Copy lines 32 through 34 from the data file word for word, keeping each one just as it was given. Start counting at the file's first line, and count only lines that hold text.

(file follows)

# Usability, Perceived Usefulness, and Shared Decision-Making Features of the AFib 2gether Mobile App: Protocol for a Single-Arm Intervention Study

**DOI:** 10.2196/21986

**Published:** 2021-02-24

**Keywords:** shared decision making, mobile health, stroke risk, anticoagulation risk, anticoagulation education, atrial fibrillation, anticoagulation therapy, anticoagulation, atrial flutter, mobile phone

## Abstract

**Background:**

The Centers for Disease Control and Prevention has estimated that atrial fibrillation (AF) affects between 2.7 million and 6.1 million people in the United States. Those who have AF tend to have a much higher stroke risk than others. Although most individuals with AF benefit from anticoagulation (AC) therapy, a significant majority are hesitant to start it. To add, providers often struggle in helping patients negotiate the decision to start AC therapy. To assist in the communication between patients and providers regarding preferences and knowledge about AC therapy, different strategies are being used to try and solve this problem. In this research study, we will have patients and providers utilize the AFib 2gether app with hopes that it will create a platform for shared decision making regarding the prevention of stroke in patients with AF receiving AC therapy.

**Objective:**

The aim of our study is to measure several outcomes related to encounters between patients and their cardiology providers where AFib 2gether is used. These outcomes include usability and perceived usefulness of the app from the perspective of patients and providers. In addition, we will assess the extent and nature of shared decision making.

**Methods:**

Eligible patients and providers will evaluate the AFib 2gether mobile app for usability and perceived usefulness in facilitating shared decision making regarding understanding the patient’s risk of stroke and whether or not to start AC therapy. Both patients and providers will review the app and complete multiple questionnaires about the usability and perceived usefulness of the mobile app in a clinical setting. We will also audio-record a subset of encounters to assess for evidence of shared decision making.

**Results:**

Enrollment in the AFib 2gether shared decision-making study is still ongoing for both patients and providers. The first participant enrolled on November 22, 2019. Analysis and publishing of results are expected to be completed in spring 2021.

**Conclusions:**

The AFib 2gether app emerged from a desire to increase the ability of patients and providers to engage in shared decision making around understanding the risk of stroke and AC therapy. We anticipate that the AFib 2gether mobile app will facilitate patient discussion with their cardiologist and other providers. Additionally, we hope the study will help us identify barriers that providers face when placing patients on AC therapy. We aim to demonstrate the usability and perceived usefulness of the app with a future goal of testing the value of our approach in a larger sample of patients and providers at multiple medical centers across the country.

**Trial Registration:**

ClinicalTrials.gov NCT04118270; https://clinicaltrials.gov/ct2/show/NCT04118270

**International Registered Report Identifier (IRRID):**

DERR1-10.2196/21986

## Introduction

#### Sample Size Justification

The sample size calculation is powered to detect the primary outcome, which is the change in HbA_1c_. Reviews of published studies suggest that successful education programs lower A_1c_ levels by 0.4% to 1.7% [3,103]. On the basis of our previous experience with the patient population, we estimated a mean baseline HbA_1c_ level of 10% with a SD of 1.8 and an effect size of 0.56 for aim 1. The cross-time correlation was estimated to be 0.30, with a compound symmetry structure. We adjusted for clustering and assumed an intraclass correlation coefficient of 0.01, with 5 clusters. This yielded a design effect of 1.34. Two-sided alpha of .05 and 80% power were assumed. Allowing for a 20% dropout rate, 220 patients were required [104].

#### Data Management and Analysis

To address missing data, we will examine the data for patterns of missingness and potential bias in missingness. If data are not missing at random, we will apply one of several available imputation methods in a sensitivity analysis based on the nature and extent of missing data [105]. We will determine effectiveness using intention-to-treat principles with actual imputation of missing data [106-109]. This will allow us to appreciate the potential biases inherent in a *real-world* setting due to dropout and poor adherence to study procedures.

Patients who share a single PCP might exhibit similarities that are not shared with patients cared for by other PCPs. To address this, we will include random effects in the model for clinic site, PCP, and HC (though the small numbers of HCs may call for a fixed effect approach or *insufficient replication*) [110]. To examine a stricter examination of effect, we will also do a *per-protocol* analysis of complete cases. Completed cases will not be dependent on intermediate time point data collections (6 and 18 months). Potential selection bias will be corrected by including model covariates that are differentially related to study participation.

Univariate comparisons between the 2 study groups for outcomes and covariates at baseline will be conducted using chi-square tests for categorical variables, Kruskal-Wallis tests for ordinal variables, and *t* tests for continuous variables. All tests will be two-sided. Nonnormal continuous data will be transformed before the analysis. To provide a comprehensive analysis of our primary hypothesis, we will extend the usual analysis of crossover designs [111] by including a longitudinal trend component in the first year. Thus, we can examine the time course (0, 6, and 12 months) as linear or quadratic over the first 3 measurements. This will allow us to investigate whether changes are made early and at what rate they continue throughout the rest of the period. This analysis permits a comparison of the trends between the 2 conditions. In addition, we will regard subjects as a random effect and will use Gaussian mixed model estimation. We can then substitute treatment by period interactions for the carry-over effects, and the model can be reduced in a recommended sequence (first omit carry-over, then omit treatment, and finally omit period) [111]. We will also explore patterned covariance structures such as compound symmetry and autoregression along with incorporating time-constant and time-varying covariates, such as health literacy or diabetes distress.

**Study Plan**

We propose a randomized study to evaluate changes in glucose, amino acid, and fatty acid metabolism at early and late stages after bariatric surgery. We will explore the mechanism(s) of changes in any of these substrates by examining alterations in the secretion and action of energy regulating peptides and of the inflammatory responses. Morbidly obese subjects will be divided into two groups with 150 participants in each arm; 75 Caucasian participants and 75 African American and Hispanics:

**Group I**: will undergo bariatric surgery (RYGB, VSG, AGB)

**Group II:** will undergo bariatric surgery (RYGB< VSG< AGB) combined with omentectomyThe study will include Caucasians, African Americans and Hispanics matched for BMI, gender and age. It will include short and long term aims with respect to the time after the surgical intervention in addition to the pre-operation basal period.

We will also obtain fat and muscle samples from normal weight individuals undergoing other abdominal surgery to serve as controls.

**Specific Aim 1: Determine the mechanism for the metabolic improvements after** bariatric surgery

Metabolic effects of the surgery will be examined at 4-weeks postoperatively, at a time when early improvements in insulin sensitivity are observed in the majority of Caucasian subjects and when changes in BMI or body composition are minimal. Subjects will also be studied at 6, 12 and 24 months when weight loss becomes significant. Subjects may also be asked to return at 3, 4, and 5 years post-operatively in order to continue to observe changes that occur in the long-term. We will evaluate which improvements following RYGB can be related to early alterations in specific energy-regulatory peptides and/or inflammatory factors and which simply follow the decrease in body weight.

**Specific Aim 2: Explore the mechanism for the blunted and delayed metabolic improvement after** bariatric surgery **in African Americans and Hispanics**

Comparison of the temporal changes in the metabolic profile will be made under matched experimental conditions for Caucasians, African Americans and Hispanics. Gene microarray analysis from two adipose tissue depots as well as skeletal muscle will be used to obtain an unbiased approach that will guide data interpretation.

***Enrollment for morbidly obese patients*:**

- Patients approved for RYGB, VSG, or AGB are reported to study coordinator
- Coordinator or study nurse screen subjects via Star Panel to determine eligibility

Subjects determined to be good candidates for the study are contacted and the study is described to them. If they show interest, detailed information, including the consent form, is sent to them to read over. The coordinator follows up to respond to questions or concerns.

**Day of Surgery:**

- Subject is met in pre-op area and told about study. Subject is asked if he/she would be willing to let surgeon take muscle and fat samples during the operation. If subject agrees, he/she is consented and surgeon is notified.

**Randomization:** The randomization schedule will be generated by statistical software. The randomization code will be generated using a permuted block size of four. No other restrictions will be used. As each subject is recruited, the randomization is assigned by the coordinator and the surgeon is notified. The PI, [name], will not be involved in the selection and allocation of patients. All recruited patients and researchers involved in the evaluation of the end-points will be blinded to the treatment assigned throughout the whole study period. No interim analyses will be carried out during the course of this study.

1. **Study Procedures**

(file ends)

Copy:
**Specific Aim 1: Determine the mechanism for the metabolic improvements after** bariatric surgery

Metabolic effects of the surgery will be examined at 4-weeks postoperatively, at a time when early improvements in insulin sensitivity are observed in the majority of Caucasian subjects and when changes in BMI or body composition are minimal. Subjects will also be studied at 6, 12 and 24 months when weight loss becomes significant. Subjects may also be asked to return at 3, 4, and 5 years post-operatively in order to continue to observe changes that occur in the long-term. We will evaluate which improvements following RYGB can be related to early alterations in specific energy-regulatory peptides and/or inflammatory factors and which simply follow the decrease in body weight.

**Specific Aim 2: Explore the mechanism for the blunted and delayed metabolic improvement after** bariatric surgery **in African Americans and Hispanics**